A look into Amman`s growing cultural scene

Today I was out in Amman and had the opportunity to breathe the city`s growing cultural scene. Jordan is certainly not the most well known Arab country when it comes to cinema production. Nevertheless, since some years ago a group of very energetic and passionate people at the Royal Film Commission (RFC) silently started  building up a film infrastructure in the country. When I first visited RFC two years ago, I had the feeling that the place was plenty of good vibes. Hard working people, young people who are the real resources of this “non-oil” country, were restoring an old Ammani house in the beautiful area of Jabal Amman, building up a library and fulling it up with international and regional film titles. Local artists designed the screening room with talent and originality, and students were starting going there for workshops on filming, editing, scriptwriting.

Today I saw their first fully in-house produced movie “Transit cities” by Mohamed Huski (his first long feature film) starring Sama Mubarak (which I am quite familiar with because of her acting in Syrian musalsalat). I was happily surprised to see that the premiere was held at Cinema Rainbow, one of the oldest Amman`s movie theatres that they have recently restored. The restoration is beautifully done, and the cinema has an “arty European” kind of touch. Old cinema projectors are displayed and on the walls a brief history of the beginning of movie theatres in Amman is told. I am quite familiar with the history of movie theatres in Damascus or Cairo, but this is the first time I read about Amman and I was impressed by the number of screens that you could have access to in the Amman of the 50s. Unfortunately later on, in Jordan as much as in many other Arab capitals, cinema culture has decreased and almost disappeared for a number of reasons (mostly political). What reigns in the Arab world now is the TV, home screen culture, and musalsalat.. private consumption over public social opportunities to screen a movie.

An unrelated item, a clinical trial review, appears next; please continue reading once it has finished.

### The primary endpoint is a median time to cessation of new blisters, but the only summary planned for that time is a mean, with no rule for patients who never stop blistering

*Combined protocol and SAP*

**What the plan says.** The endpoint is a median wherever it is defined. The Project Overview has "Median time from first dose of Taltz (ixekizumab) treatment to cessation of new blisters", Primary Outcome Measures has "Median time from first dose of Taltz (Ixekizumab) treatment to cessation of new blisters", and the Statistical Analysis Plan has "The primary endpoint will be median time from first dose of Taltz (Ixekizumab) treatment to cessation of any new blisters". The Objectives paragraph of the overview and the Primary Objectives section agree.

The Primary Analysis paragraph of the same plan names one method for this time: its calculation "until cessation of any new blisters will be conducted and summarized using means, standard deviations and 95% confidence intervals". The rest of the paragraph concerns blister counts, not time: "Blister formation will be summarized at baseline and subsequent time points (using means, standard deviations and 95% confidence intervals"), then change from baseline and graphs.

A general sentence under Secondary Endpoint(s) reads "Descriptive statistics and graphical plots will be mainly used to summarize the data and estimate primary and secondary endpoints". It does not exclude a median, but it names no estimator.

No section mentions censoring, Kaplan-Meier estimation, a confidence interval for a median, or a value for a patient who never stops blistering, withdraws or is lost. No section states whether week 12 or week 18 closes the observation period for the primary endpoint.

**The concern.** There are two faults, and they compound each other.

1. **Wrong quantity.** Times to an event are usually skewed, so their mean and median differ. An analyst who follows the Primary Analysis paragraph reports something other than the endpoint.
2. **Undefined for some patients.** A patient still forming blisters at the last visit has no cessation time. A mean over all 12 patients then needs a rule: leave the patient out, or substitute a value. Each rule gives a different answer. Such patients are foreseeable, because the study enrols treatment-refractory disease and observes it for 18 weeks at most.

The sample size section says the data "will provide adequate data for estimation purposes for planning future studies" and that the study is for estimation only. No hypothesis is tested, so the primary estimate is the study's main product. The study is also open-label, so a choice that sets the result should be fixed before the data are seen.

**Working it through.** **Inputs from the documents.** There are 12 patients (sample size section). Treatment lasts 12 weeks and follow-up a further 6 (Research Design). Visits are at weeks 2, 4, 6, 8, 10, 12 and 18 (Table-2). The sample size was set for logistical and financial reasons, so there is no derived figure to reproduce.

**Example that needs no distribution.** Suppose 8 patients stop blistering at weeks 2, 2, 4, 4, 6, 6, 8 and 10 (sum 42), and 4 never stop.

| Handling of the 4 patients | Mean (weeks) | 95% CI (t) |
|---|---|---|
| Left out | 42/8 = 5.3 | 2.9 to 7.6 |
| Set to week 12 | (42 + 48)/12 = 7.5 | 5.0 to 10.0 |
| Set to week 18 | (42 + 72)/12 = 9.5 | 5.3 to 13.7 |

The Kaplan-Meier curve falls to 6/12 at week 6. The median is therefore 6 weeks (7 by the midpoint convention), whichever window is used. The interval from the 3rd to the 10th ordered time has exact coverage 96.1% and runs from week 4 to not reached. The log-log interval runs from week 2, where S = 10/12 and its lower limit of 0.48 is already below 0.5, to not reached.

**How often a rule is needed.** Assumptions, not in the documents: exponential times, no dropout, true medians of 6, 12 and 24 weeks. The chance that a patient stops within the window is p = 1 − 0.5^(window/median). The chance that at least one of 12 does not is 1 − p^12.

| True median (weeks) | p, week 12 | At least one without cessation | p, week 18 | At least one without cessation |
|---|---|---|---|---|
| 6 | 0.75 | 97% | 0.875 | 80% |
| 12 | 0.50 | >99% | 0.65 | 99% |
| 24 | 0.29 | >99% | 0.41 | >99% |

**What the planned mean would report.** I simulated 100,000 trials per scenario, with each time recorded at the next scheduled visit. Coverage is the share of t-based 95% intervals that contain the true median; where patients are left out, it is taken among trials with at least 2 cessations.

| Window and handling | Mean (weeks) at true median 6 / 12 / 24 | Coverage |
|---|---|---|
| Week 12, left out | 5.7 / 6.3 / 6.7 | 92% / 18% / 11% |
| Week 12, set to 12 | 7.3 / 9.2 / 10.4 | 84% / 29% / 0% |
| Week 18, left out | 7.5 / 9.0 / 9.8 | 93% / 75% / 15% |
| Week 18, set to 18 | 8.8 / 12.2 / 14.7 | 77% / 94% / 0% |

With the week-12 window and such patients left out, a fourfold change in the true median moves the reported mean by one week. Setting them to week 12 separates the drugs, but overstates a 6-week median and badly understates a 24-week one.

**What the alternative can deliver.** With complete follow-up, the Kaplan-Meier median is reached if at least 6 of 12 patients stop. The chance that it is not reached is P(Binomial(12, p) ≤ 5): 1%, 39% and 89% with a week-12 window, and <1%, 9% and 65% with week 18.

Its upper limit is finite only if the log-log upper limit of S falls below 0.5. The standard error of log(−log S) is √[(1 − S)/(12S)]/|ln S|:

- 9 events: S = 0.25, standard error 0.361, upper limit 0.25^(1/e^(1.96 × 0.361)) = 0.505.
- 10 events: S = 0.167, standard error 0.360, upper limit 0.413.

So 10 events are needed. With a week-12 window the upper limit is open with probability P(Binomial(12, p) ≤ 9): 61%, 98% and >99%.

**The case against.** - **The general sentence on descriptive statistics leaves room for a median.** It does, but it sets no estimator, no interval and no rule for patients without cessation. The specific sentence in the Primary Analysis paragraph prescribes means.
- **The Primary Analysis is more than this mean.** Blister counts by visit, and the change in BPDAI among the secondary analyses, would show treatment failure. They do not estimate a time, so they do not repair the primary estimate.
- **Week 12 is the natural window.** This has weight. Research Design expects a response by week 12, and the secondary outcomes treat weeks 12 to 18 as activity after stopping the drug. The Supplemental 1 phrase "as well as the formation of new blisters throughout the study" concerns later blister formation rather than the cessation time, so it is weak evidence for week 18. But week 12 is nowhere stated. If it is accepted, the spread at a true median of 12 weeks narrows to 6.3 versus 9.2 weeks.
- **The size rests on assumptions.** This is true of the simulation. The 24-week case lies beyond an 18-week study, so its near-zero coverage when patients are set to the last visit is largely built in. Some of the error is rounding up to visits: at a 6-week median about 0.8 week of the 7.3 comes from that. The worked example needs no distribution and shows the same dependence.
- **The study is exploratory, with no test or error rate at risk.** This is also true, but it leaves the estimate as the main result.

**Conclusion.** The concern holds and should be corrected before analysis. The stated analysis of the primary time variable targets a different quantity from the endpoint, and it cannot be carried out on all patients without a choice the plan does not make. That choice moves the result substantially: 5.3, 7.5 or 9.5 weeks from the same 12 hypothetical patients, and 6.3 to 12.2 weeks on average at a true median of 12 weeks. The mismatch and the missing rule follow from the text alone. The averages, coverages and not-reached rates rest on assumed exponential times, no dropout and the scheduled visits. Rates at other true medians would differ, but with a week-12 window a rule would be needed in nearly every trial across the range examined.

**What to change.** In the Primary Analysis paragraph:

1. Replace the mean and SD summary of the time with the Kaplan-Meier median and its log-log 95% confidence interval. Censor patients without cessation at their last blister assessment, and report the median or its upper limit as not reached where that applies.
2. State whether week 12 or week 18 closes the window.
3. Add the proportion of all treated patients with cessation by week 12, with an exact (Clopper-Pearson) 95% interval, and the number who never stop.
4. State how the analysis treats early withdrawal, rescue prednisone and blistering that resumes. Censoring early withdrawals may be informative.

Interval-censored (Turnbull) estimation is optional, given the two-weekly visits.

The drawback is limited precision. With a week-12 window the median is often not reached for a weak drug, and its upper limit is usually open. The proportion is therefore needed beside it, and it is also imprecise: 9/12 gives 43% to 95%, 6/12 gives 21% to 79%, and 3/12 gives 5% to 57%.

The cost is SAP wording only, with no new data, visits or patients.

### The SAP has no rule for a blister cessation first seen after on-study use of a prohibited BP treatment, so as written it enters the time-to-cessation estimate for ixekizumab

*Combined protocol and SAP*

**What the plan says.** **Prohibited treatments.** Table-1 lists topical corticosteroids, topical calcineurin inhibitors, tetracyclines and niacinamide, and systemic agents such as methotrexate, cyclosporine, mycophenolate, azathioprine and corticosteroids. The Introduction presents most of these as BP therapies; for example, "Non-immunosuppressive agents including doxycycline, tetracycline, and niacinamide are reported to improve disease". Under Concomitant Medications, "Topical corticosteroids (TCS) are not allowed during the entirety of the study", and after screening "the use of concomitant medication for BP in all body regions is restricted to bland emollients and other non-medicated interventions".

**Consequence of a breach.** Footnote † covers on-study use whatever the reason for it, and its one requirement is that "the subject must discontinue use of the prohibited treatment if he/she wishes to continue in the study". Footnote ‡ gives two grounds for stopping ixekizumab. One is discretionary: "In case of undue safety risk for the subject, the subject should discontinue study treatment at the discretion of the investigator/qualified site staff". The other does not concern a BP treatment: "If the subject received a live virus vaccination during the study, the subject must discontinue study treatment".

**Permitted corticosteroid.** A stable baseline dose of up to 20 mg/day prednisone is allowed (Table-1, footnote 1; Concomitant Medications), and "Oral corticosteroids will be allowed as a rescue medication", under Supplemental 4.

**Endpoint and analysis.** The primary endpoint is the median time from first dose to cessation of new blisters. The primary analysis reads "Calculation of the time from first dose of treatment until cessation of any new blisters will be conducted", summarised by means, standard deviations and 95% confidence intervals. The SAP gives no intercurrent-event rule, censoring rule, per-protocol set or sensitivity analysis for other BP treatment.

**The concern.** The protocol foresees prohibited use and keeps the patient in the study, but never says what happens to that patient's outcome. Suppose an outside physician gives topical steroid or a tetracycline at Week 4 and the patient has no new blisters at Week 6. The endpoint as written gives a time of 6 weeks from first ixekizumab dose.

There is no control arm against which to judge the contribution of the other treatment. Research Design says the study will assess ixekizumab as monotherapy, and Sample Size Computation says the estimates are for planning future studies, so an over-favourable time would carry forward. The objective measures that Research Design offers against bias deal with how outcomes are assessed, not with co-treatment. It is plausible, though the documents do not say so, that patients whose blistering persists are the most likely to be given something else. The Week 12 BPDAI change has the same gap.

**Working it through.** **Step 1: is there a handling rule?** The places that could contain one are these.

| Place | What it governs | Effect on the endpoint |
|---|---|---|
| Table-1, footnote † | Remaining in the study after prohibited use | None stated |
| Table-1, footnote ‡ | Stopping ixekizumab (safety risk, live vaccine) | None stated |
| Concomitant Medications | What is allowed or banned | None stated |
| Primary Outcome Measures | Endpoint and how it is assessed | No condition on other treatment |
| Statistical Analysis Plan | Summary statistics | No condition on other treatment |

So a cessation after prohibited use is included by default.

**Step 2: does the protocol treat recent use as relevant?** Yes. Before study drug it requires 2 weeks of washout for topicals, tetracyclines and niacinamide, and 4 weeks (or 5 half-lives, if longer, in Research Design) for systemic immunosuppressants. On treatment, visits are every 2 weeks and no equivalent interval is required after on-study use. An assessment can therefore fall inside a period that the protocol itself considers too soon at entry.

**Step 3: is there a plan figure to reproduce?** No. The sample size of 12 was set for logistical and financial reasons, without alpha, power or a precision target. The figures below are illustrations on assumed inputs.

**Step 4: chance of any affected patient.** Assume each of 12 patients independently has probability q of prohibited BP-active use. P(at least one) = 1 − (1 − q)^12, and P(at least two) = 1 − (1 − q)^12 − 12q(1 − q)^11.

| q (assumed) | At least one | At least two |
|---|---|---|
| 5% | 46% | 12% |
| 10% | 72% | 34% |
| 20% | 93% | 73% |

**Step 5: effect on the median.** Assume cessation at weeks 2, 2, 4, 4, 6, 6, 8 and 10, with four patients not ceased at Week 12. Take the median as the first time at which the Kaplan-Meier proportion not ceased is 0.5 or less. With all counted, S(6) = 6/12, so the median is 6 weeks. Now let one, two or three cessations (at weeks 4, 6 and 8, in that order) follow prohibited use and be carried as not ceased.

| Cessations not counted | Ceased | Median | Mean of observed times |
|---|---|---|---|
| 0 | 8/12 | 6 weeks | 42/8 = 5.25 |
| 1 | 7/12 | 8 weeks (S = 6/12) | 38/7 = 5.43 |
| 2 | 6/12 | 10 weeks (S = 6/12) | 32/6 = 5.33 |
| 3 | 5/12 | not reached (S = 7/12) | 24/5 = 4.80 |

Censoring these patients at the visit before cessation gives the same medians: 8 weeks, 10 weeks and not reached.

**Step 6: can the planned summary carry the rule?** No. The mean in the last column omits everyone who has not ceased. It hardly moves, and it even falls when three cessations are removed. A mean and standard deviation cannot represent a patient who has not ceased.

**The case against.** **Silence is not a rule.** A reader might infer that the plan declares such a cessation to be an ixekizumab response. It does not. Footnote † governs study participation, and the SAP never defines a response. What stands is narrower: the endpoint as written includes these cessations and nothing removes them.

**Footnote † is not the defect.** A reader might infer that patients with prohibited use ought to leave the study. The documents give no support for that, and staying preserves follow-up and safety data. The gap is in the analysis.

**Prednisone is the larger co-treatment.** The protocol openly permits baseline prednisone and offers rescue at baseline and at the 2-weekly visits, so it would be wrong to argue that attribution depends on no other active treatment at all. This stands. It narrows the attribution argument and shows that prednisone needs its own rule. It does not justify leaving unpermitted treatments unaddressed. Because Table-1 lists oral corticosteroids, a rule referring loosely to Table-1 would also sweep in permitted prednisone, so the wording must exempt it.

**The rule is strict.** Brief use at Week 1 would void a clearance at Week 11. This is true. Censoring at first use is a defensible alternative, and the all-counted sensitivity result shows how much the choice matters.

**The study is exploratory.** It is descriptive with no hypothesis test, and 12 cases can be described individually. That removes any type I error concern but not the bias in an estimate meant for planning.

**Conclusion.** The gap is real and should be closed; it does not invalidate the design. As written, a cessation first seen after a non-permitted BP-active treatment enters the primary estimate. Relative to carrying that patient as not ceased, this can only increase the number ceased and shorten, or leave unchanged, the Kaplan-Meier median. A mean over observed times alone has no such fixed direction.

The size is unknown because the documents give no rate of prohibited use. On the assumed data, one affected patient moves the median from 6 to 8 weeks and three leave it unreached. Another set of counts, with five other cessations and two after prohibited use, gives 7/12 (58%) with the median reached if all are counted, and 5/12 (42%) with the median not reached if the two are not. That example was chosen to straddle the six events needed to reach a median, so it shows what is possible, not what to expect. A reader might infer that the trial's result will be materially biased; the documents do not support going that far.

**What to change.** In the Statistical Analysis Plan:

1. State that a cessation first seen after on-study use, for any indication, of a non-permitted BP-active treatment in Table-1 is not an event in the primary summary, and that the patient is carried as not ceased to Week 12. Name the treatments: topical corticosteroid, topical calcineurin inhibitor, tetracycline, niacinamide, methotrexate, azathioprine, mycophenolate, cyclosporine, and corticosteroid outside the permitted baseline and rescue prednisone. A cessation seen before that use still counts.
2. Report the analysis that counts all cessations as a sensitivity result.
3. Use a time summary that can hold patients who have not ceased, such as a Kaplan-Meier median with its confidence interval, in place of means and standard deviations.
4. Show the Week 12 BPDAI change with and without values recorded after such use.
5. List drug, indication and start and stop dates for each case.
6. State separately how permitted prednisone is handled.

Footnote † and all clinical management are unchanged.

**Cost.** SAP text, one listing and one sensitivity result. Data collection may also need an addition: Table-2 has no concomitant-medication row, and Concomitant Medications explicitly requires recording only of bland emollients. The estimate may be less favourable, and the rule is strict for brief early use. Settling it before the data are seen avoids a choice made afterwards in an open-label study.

I think RFC proved today that they are seriously trying to build a cinema culture in the country, both on the consumption and the production sides. There are two other Jordanian RFC produced films to be out soon, and this is the signal that something is happening in the country. Young people who are doing this deserve appreciation for the efforts and passion they are putting in it.

After the screening Eman Jaradat, one of the leads of Creative Commons growing community in Jordan, took me at the Amman stand up comedy festival, which is running these days for the third time in the country. Tonight it was the “Arabian night” with stand up comedians from the Arab region, mostly Egyptians and Jordanians.

Again, I was happily surprised by the talent and the passion of those youngsters. Ola Rushdy from Egypt delighted the audience with the irony of being a pregnant woman in the Arab world and with all the expectations that  one “who is expecting” generates -she is herself expecting a baby, performing on stage with quite a big belly-. Many different Jordanians stand up comedians have mocked the “Jordanian type”, his attitude towards food, guests , family and the Parliament. Facebook, of course, was part of the jokes, as much as TV, videoclips and pop cultures in the Arab world.

My favourite was a young Saudi -whose name unfortunately seems not to be written in the program- who delighted the audience by performing in various Arab dialects, from Jordanian to Lebanese to Kuwaiti to Sudanese, and linking every local dialect to a certain social “attitude” and behaviour. The joke started from the decision to dub the “Godfather” into Syrian dialect, as to give the American masterpiece a sort of “Bab al hara” touch.

Television is so predominant in the Arab world and dialect spoken musalsalat so widespread that there is now a kind of common background and a sort of “mood” related to each local variety of Arabic.

For me, it was very interesting to see how we can laugh about jokes made in different dialects, conveying different ideas of culture and social behaviour. Stand up comedy is a new language in the Arab world but, judging from the audience`s reactions today, quite promising in the Region.

If Amman continues to build on these activities and motivate its young crowd, it is very likely we`ll hear about “Ammani nights” again and again even more in the next few years. The Arab world needs to strengthen a cultural industry made up of local made original products, made by Arabs and in Arabic, I believe.

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